Shipman’s project began when he and his colleagues converted the image of a hand into DNA code, so that different sequences of DNA letters represented the color within each pixel. They manufactured all that DNA in the form of small strands, each of which was tagged to resemble the kind of viral sequences that the CRISPR system would naturally snag. The team delivered these strands to colonies of E. coli, which they grew overnight. They sequenced the part of the microbes' genomes where CRISPR information is stored, and decoded those sequences back into digital data. This allowed them to successfully recover the picture of the outstretched hand.
Encoding the horse GIF was more challenging. Not only did the team have to encode each frame, but also the order of the frames. Fortunately, CRISPR makes that easy. When bacteria grab viral DNA, they always insert new sequences after old ones, so the CRISPR system naturally orders information from newest to oldest. Shipman’s team took advantage of that. They offered their bacteria the DNA strands representing each frame of the GIF, one by one. By sequencing everything afterwards, they could recover the full movie. And if they loaded the bacteria with the DNA strands in the reverse order, they recovered a GIF of a horse running backwards. “We wanted to show that we didn’t need to encode timing information at all,” Shipman says.
Even when the team let the bacteria grow for a week—many generations in their time—the data didn’t degrade. “Those sequences aren’t doing anything, so there’s probably little cost to the having them,” says Shipman. Also, the data is distributed, so no single cell in the colony completely encodes the hand photo or the horse GIF. That prevents each individual bacterium from becoming overloaded with extraneous DNA.
“It’s a nice proof of principle of the potential for a living storage system,” says Dina Zielinski, who’s now at the Curie Institute in Paris. “Traditionally, the DNA in which data is encoded is finite. Once the data is written, it can be copied and read, like when you drag and drop new files onto your USB drive. But with a living system there's the potential to ‘write’ additional information. A living system allows for a more dynamic storage architecture.”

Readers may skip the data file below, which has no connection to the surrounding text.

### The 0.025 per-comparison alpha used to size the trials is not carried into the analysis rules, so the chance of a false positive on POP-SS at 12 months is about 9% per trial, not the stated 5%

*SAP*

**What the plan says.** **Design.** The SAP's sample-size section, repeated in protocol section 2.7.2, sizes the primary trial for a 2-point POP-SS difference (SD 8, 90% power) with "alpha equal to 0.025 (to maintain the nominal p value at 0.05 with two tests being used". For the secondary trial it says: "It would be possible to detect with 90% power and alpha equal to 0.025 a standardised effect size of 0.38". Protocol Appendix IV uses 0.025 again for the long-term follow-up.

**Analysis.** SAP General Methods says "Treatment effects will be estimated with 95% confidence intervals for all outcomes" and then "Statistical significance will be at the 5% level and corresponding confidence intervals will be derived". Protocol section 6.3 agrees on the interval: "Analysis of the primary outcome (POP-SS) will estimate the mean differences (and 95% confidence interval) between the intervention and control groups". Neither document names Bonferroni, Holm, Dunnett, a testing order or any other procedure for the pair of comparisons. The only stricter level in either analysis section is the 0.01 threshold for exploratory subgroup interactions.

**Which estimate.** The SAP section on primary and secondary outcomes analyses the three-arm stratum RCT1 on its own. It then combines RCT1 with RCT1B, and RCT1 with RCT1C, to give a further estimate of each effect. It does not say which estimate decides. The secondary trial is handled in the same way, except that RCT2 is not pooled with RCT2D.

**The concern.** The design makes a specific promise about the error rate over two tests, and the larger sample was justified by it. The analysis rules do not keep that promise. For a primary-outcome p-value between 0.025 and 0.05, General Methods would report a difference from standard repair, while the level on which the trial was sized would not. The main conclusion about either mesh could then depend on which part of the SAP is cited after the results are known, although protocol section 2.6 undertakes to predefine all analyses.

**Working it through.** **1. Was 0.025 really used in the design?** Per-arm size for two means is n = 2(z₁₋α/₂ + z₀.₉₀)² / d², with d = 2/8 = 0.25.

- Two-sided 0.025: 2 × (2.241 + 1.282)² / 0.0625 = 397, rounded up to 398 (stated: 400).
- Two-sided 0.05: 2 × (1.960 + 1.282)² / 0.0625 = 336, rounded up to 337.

Your imagination could run wild thinking of applications for this. When I asked my colleagues, they came up with ideas like conducting cellular espionage by encoding secret messages in microbes, encoding your name in something else’s DNA like a form of genetic graffiti, and rickrolling future scientists by infusing bacteria with the lyrics to “Never Gonna Give You Up” and burying them in permafrost.
None of this is what Shipman has in mind. “We’re not using this to record movies,” he says. “We’re not going to put Wikipedia into bacteria.” Instead, he came into this as a neuroscientist who found it vexingly hard to study what happens as our brains develop—which genes are activated when, and where, and in which neurons? “It’s hard to reconstruct that because every time you touch the system, you disrupt it,” he says. “I imagined that if we had some way of encoding data in living cells while they’re still alive, and have it stored there, we could make progress.”
That’s the ultimate goal: turn cells into living recorders. “We want cells to go out and record environmental or biological information that we don’t already know.” That might include everything from the level of pollutants in a lake, or the genes that the microbes switch on as they go about their lives. All of this is a long way off, but the first necessary step is to show that cells can indeed store meaningful amounts of information.